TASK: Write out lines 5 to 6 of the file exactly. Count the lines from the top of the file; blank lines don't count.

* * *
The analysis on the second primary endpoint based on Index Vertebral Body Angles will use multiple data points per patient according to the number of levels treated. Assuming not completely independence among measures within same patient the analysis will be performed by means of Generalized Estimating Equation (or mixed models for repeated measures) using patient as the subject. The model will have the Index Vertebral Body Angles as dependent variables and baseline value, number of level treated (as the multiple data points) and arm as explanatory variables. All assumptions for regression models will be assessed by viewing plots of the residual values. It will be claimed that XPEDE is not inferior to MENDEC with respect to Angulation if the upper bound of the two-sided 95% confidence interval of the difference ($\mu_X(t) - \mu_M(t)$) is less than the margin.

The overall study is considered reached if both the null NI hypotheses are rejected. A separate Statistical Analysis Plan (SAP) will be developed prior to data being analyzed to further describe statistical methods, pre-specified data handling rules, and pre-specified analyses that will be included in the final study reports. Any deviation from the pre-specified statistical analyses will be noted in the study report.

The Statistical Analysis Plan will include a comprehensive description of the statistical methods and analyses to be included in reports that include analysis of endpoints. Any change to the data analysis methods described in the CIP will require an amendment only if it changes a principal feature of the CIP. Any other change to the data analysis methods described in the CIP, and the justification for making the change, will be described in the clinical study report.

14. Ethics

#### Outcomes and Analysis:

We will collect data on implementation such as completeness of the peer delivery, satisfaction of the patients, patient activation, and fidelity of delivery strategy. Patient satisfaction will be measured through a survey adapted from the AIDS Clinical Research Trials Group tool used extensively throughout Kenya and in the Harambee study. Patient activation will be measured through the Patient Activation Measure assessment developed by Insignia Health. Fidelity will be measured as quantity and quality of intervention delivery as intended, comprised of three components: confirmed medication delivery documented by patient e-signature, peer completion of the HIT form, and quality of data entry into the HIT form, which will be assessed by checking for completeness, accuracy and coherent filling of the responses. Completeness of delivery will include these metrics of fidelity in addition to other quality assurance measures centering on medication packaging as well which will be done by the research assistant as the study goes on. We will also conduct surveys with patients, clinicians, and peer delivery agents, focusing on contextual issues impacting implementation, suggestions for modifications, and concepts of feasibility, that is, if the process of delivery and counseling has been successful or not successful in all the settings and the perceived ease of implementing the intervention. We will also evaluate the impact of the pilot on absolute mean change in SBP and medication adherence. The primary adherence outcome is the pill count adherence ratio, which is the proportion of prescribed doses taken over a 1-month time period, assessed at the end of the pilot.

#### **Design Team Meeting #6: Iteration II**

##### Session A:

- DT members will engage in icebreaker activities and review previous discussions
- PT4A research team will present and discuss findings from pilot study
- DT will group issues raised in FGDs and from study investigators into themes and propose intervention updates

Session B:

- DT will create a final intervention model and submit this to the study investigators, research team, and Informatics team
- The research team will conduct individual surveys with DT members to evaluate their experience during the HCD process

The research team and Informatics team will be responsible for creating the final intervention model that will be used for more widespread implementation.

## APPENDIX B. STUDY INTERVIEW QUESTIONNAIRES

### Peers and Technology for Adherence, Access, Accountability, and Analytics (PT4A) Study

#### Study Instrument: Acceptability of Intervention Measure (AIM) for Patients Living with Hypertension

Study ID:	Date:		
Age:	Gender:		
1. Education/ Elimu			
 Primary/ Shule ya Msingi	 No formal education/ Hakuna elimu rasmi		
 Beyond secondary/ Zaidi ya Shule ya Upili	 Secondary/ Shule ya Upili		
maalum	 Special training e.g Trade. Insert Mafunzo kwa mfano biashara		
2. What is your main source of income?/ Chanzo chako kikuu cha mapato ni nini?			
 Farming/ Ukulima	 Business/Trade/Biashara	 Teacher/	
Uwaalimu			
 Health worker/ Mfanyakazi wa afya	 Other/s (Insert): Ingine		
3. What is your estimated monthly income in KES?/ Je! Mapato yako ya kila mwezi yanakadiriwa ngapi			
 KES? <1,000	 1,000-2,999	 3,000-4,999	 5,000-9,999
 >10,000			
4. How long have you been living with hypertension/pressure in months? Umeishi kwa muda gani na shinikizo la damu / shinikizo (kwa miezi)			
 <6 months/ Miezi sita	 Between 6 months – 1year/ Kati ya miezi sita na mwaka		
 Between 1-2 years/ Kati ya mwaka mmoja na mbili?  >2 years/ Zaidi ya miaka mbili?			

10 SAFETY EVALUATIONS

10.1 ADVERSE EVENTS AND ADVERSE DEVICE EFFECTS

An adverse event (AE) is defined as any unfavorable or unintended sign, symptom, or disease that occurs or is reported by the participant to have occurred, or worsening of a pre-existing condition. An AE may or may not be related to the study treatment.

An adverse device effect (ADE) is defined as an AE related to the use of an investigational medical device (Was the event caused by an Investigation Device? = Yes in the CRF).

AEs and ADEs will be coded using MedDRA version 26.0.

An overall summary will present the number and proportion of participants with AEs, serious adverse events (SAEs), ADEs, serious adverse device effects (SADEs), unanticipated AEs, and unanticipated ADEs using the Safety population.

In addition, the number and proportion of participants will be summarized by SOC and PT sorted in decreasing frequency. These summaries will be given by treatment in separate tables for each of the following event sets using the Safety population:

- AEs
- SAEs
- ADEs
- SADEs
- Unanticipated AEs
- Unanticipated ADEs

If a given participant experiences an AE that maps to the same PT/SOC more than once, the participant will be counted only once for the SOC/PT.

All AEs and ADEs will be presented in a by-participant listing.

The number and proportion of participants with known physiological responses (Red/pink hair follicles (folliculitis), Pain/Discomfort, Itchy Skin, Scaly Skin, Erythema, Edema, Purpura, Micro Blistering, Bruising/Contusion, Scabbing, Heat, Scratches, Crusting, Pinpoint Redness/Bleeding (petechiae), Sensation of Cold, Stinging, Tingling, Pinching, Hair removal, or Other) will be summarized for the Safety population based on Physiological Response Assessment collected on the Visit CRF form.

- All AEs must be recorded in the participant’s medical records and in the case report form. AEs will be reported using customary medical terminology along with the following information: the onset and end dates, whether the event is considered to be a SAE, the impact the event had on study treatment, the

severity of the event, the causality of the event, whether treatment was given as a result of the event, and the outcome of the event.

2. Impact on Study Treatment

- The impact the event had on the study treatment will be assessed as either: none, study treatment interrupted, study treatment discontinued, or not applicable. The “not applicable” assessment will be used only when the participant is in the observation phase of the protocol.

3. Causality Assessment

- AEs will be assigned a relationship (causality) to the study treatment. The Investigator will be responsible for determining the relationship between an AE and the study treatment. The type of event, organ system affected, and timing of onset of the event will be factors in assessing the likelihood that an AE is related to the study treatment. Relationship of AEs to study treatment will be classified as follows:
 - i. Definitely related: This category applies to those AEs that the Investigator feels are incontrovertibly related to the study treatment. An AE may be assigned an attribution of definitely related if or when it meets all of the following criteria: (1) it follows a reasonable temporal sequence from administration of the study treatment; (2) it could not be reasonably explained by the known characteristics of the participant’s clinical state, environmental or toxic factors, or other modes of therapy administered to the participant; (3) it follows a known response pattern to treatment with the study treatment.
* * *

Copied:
#### Outcomes and Analysis:

We will collect data on implementation such as completeness of the peer delivery, satisfaction of the patients, patient activation, and fidelity of delivery strategy. Patient satisfaction will be measured through a survey adapted from the AIDS Clinical Research Trials Group tool used extensively throughout Kenya and in the Harambee study. Patient activation will be measured through the Patient Activation Measure assessment developed by Insignia Health. Fidelity will be measured as quantity and quality of intervention delivery as intended, comprised of three components: confirmed medication delivery documented by patient e-signature, peer completion of the HIT form, and quality of data entry into the HIT form, which will be assessed by checking for completeness, accuracy and coherent filling of the responses. Completeness of delivery will include these metrics of fidelity in addition to other quality assurance measures centering on medication packaging as well which will be done by the research assistant as the study goes on. We will also conduct surveys with patients, clinicians, and peer delivery agents, focusing on contextual issues impacting implementation, suggestions for modifications, and concepts of feasibility, that is, if the process of delivery and counseling has been successful or not successful in all the settings and the perceived ease of implementing the intervention. We will also evaluate the impact of the pilot on absolute mean change in SBP and medication adherence. The primary adherence outcome is the pill count adherence ratio, which is the proportion of prescribed doses taken over a 1-month time period, assessed at the end of the pilot.